In AML, long-term disease-free survival is expected in fewer than 25% of adult cases.187 Pregnancy itself does not appear to adversely affect outcomes in acute leukemia.32,182,188 A recent single-institution series reports an 86% complete response rate for patients newly diagnosed with AML during pregnancy who initiated chemotherapy during the pregnancy. Of these, more than half were long-term survivors.182 Overall, pregnancy outcomes appear to be compromised with premature birth rates greater than 50% and stillbirth in up to 17%.173 The series by Greenlund et al182 reports that in 14 patients who were diagnosed with acute leukemia in pregnancy and elected to continue with the pregnancy, there were 9 live births (5 preterm), 1 spontaneous abortion (4 weeks after diagnosis and before initiation of treatment), 3 IUFDs, and 1 fetal death in association with maternal death. It is difficult to separate effects of the malignancy itself on pregnancy outcomes from the potential effects of treatment.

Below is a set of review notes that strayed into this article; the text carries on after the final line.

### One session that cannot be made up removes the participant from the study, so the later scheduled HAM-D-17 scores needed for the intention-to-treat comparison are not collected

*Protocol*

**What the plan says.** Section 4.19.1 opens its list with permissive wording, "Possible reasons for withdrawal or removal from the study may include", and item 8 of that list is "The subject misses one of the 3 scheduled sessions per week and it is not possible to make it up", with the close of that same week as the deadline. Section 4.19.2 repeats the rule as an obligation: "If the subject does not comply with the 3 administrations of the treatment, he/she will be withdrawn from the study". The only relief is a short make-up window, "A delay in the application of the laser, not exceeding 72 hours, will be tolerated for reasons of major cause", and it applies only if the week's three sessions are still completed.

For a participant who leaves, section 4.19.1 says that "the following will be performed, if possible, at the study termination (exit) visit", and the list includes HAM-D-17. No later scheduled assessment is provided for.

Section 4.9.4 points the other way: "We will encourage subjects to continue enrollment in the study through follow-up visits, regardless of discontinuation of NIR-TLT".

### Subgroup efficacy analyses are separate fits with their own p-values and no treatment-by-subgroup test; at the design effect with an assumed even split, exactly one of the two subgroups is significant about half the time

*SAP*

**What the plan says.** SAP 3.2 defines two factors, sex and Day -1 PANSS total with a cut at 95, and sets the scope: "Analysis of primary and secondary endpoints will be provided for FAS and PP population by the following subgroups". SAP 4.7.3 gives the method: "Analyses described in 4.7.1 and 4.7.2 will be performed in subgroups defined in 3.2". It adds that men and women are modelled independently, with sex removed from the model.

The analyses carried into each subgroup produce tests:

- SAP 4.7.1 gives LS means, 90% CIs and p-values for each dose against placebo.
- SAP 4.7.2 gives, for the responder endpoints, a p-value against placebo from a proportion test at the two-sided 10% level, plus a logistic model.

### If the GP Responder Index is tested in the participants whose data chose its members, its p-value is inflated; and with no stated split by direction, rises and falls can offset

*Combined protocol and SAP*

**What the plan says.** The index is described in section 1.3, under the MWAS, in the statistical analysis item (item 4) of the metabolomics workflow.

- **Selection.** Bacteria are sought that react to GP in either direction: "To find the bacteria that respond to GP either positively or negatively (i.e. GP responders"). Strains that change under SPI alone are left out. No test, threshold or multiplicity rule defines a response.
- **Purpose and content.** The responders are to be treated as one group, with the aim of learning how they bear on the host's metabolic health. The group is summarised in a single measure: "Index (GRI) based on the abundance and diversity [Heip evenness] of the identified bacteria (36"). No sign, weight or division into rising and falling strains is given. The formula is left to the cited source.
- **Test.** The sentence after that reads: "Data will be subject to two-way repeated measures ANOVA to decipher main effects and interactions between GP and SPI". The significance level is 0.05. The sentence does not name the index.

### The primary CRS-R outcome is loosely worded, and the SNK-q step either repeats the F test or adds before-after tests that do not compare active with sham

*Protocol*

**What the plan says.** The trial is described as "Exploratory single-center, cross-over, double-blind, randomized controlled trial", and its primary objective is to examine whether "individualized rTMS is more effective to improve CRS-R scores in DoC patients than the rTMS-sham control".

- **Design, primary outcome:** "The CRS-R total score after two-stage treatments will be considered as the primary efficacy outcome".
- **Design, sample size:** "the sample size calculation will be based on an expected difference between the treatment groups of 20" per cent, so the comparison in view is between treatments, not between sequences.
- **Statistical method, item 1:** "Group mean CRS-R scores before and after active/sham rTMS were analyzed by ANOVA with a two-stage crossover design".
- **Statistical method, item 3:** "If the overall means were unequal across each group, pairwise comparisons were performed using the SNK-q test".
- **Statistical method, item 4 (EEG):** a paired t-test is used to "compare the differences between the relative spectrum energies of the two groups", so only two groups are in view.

CONCLUSIONS

A cancer diagnosis during pregnancy remains a relatively rare finding, but in general pregnancy itself does not influence the overall clinical outcome of these women. Individualization of care, with respect to patient wishes, gestational age and viability of the fetus, and stage and grade of the malignancy, remains a critical aspect in the management of malignancy identified during pregnancy. A multidisciplinary approach is often critical to successfully treat these patients to afford excellent outcomes for both mother and infant.